Coronavirus disease 2019 (COVID-19) is a contagious disease caused by a virus, the severe acute respiratory syndrome coronavirus 2 (SARS-CoV-2). The first known case was identified in Wuhan, China, in December 2019. The disease spread worldwide, leading to the COVID-19 pandemic.
Symptoms of COVID‑19 are variable, but often include fever, cough, headache, fatigue, breathing difficulties, loss of smell, and loss of taste. Symptoms may begin one to fourteen days after exposure to the virus. At least a third of people who are infected do not develop noticeable symptoms. Of those people who develop symptoms noticeable enough to be classed as patients, most (81%) develop mild to moderate symptoms (up to mild pneumonia), while 14% develop severe symptoms (dyspnea, hypoxia, or more than 50% lung involvement on imaging), and 5% develop critical symptoms (respiratory failure, shock, or multiorgan dysfunction). Older people are at a higher risk of developing severe symptoms. Some people continue to experience a range of effects (long COVID) for months after recovery, and damage to organs has been observed. Multi-year studies are underway to further investigate the long-term effects of the disease.
COVID‑19 transmits when people breathe in air contaminated by droplets and small airborne particles containing the virus. The risk of breathing these in is highest when people are in close proximity, but they can be inhaled over longer distances, particularly indoors. Transmission can also occur if splashed or sprayed with contaminated fluids in the eyes, nose or mouth, and, rarely, via contaminated surfaces. People remain contagious for up to 20 days, and can spread the virus even if they do not develop symptoms.
Several COVID-19 testing methods have been developed to diagnose the disease. The standard diagnostic method is by detection of the virus’s nucleic acid by real-time reverse transcription polymerase chain reaction (rRT-PCR), transcription-mediated amplification (TMA), or by reverse transcription loop-mediated isothermal amplification (RT-LAMP) from a nasopharyngeal swab.
Several COVID-19 vaccines have been approved and distributed in various countries, which have initiated mass vaccination campaigns. Other preventive measures include physical or social distancing, quarantining, ventilation of indoor spaces, covering coughs and sneezes, hand washing, and keeping unwashed hands away from the face. The use of face masks or coverings has been recommended in public settings to minimize the risk of transmission. While work is underway to develop drugs that inhibit the virus, the primary treatment is symptomatic. Management involves the treatment of symptoms, supportive care, isolation, and experimental measures.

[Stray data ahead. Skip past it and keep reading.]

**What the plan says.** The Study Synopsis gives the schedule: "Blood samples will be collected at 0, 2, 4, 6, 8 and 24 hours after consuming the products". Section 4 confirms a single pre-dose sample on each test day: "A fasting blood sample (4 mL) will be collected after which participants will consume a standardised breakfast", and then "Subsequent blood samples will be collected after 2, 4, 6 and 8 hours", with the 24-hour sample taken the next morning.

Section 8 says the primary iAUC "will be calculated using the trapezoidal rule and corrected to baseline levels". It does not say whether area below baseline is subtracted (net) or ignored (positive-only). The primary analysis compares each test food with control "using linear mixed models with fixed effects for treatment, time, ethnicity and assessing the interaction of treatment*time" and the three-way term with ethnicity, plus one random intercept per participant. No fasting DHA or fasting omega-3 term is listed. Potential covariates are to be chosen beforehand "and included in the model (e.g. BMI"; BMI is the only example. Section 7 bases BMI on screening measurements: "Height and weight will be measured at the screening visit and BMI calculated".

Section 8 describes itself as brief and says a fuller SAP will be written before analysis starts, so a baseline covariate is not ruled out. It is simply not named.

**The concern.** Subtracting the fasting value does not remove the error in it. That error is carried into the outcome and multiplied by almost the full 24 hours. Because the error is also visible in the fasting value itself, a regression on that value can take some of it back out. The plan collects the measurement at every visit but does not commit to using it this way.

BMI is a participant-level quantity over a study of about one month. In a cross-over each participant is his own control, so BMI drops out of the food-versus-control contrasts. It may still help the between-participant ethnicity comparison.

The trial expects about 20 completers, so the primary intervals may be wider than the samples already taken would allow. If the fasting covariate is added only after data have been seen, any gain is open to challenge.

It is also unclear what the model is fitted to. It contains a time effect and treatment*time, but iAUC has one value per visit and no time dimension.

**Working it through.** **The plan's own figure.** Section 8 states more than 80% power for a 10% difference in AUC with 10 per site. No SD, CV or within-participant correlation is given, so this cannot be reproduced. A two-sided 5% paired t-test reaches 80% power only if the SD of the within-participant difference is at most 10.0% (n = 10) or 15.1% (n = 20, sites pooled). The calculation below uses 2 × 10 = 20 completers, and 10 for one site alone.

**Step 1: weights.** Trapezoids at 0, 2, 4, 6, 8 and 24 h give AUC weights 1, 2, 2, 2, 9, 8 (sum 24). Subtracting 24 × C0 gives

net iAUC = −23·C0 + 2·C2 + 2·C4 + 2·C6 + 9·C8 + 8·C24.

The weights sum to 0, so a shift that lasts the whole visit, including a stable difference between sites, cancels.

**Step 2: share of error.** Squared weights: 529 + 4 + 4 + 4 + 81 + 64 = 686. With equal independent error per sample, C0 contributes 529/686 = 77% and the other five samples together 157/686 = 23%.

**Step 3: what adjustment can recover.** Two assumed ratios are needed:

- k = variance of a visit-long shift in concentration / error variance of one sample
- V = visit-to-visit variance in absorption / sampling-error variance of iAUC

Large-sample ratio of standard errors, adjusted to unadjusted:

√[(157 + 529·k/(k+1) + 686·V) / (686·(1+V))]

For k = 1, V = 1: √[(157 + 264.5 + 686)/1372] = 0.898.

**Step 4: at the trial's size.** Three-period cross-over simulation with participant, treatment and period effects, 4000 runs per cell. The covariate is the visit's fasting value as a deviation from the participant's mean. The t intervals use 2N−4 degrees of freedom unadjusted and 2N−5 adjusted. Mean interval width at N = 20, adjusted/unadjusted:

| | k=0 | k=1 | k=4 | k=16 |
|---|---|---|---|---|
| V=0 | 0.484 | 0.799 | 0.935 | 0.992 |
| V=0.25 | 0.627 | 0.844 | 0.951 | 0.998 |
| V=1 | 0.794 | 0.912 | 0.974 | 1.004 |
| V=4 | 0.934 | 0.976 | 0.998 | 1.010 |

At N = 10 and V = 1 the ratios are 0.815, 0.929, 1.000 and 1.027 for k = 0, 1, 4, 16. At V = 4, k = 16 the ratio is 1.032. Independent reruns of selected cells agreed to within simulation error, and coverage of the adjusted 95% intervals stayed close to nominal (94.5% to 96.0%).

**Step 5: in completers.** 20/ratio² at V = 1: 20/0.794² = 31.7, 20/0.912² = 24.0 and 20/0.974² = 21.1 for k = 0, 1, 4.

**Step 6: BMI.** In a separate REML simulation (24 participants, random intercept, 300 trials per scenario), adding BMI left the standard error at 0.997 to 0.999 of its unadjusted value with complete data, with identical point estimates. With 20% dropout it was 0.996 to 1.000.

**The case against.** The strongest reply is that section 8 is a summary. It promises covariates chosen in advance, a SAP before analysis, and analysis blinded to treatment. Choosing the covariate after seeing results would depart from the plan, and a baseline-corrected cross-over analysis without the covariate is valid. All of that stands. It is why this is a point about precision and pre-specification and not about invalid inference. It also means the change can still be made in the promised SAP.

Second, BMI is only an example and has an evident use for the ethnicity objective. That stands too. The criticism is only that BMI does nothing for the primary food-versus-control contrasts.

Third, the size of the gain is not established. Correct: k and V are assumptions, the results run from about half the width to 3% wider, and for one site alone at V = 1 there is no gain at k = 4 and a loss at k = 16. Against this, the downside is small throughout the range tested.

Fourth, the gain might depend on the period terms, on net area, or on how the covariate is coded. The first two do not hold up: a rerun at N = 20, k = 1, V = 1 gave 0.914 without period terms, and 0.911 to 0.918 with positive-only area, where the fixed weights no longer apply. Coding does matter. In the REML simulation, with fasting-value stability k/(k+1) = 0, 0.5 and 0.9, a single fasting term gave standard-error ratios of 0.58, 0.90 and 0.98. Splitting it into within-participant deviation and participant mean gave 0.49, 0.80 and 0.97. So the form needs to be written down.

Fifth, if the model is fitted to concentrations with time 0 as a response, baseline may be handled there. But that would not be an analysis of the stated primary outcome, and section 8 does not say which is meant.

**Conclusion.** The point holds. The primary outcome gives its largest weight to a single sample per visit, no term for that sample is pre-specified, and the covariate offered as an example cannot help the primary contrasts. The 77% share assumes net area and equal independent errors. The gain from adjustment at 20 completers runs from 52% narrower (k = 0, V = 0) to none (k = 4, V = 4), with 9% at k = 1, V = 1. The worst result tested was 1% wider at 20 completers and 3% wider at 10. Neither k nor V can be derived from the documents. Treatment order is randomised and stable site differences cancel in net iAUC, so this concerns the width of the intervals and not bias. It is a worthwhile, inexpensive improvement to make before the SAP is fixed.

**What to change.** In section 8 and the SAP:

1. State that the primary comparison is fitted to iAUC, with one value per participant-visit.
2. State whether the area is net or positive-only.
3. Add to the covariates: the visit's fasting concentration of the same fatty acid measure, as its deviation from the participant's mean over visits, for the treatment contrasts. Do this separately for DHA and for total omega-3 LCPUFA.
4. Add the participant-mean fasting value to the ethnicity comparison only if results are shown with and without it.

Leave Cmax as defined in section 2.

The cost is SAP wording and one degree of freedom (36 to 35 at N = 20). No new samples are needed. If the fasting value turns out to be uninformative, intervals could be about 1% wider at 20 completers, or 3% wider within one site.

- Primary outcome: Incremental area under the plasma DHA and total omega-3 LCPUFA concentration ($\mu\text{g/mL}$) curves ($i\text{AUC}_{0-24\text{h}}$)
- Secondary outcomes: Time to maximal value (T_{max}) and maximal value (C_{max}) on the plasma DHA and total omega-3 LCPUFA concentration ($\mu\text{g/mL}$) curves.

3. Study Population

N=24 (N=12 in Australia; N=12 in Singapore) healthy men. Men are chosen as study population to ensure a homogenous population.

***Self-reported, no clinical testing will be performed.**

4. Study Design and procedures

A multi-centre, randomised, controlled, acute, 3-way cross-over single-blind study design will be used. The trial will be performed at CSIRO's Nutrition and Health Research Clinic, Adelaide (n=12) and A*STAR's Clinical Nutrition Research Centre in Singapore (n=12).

Nomenclature Main article:
During the initial outbreak in Wuhan, the virus and disease were commonly referred to as “coronavirus” and “Wuhan coronavirus”, with the disease sometimes called “Wuhan pneumonia”. In the past, many diseases have been named after geographical locations, such as the Spanish flu, Middle East respiratory syndrome, and Zika virus. In January 2020, the World Health Organization (WHO) recommended 2019-nCoV and 2019-nCoV acute respiratory disease as interim names for the virus and disease per 2015 guidance and international guidelines against using geographical locations or groups of people in disease and virus names to prevent social stigma. The official names COVID‑19 and SARS-CoV-2 were issued by the WHO on 11 February 2020. The Director-General, Tedros Adhanom explained that CO stands for corona, VI for virus, D for disease, and 19 for 2019, the year in which the outbreak was first identified. The WHO additionally uses “the COVID‑19 virus” and “the virus responsible for COVID‑19” in public communications.
One common symptom, loss of smell, results from infection of the support cells of the olfactory epithelium, with subsequent damage to the olfactory neurons. The involvement of both the central and peripheral nervous system in COVID‑19 has been reported in many medical publications. It is clear that many people with COVID-19 exhibit neurological or mental health issues. The virus is not detected in the CNS of the majority of COVID-19 patients with neurological issues. However, SARS-CoV-2 has been detected at low levels in the brains of those who have died from COVID‑19, but these results need to be confirmed. While virus has been detected in cerebrospinal fluid of autopsies, the exact mechanism by which it invades the CNS remains unclear and may first involve invasion of peripheral nerves given the low levels of ACE2 in the brain. The virus may also enter the bloodstream from the lungs and cross the blood-brain barrier to gain access to the CNS, possibly within an infected white blood cell.
Tropism and multiple organ injuries in SARS-CoV-2 infection
Research conducted when Alpha was the dominant variant has suggested COVID-19 May cause brain damage. It is currently unknown if such damage is temporary or permanent, and whether Omicron has similar effects. Observed individuals infected with COVID-19 (most with mild cases) experienced an additional 0.2% to 2% of brain tissue lost in regions of the brain connected to the sense of smell compared with uninfected individuals, and the overall effect on the brain was equivalent on average to at least one extra year of normal aging; infected individuals also scored lower on several cognitive tests. All effects were more pronounced among older ages